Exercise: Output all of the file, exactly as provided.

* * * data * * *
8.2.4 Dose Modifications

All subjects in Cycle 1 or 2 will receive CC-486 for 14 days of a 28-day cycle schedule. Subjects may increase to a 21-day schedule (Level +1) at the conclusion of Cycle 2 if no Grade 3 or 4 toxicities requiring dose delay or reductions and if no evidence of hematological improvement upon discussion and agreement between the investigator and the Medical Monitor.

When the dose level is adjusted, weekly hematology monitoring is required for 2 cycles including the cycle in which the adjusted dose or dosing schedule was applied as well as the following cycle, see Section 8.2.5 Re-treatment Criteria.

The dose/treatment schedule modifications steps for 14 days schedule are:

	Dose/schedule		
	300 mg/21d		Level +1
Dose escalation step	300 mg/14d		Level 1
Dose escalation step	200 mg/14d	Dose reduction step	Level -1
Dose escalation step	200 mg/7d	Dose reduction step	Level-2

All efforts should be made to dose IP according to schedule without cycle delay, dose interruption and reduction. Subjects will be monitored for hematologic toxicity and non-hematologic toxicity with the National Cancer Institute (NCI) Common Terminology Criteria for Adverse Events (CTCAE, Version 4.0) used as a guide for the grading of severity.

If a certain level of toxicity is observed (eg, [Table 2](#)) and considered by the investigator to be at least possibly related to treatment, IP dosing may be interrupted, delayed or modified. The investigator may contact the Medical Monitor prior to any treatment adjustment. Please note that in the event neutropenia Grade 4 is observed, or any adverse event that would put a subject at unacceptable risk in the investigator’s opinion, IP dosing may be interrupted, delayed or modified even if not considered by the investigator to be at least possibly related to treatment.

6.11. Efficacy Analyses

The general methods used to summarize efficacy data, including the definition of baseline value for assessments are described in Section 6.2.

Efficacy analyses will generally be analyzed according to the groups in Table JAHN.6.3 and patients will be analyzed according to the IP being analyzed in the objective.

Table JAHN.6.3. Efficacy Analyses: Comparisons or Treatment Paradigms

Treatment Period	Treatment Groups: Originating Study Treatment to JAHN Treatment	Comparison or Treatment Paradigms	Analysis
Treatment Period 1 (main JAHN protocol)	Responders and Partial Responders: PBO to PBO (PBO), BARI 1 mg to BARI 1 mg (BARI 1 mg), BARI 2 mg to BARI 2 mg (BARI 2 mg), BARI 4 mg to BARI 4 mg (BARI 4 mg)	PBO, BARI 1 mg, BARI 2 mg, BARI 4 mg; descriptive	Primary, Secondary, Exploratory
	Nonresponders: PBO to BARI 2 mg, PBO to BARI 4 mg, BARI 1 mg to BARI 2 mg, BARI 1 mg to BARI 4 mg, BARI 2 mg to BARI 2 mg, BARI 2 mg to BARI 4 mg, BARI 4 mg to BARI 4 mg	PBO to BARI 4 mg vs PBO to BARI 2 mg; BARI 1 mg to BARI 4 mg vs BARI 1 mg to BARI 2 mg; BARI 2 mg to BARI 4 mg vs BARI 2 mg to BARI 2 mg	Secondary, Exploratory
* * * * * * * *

8.2.4 Dose Modifications

All subjects in Cycle 1 or 2 will receive CC-486 for 14 days of a 28-day cycle schedule. Subjects may increase to a 21-day schedule (Level +1) at the conclusion of Cycle 2 if no Grade 3 or 4 toxicities requiring dose delay or reductions and if no evidence of hematological improvement upon discussion and agreement between the investigator and the Medical Monitor.

When the dose level is adjusted, weekly hematology monitoring is required for 2 cycles including the cycle in which the adjusted dose or dosing schedule was applied as well as the following cycle, see Section 8.2.5 Re-treatment Criteria.

The dose/treatment schedule modifications steps for 14 days schedule are:

	Dose/schedule		
	300 mg/21d		Level +1
Dose escalation step	300 mg/14d		Level 1
Dose escalation step	200 mg/14d	Dose reduction step	Level -1
Dose escalation step	200 mg/7d	Dose reduction step	Level-2

All efforts should be made to dose IP according to schedule without cycle delay, dose interruption and reduction. Subjects will be monitored for hematologic toxicity and non-hematologic toxicity with the National Cancer Institute (NCI) Common Terminology Criteria for Adverse Events (CTCAE, Version 4.0) used as a guide for the grading of severity.

If a certain level of toxicity is observed (eg, [Table 2](#)) and considered by the investigator to be at least possibly related to treatment, IP dosing may be interrupted, delayed or modified. The investigator may contact the Medical Monitor prior to any treatment adjustment. Please note that in the event neutropenia Grade 4 is observed, or any adverse event that would put a subject at unacceptable risk in the investigator’s opinion, IP dosing may be interrupted, delayed or modified even if not considered by the investigator to be at least possibly related to treatment.

6.11. Efficacy Analyses

The general methods used to summarize efficacy data, including the definition of baseline value for assessments are described in Section 6.2.

Efficacy analyses will generally be analyzed according to the groups in Table JAHN.6.3 and patients will be analyzed according to the IP being analyzed in the objective.

Table JAHN.6.3. Efficacy Analyses: Comparisons or Treatment Paradigms

Treatment Period	Treatment Groups: Originating Study Treatment to JAHN Treatment	Comparison or Treatment Paradigms	Analysis
Treatment Period 1 (main JAHN protocol)	Responders and Partial Responders: PBO to PBO (PBO), BARI 1 mg to BARI 1 mg (BARI 1 mg), BARI 2 mg to BARI 2 mg (BARI 2 mg), BARI 4 mg to BARI 4 mg (BARI 4 mg)	PBO, BARI 1 mg, BARI 2 mg, BARI 4 mg; descriptive	Primary, Secondary, Exploratory
	Nonresponders: PBO to BARI 2 mg, PBO to BARI 4 mg, BARI 1 mg to BARI 2 mg, BARI 1 mg to BARI 4 mg, BARI 2 mg to BARI 2 mg, BARI 2 mg to BARI 4 mg, BARI 4 mg to BARI 4 mg	PBO to BARI 4 mg vs PBO to BARI 2 mg; BARI 1 mg to BARI 4 mg vs BARI 1 mg to BARI 2 mg; BARI 2 mg to BARI 4 mg vs BARI 2 mg to BARI 2 mg	Secondary, Exploratory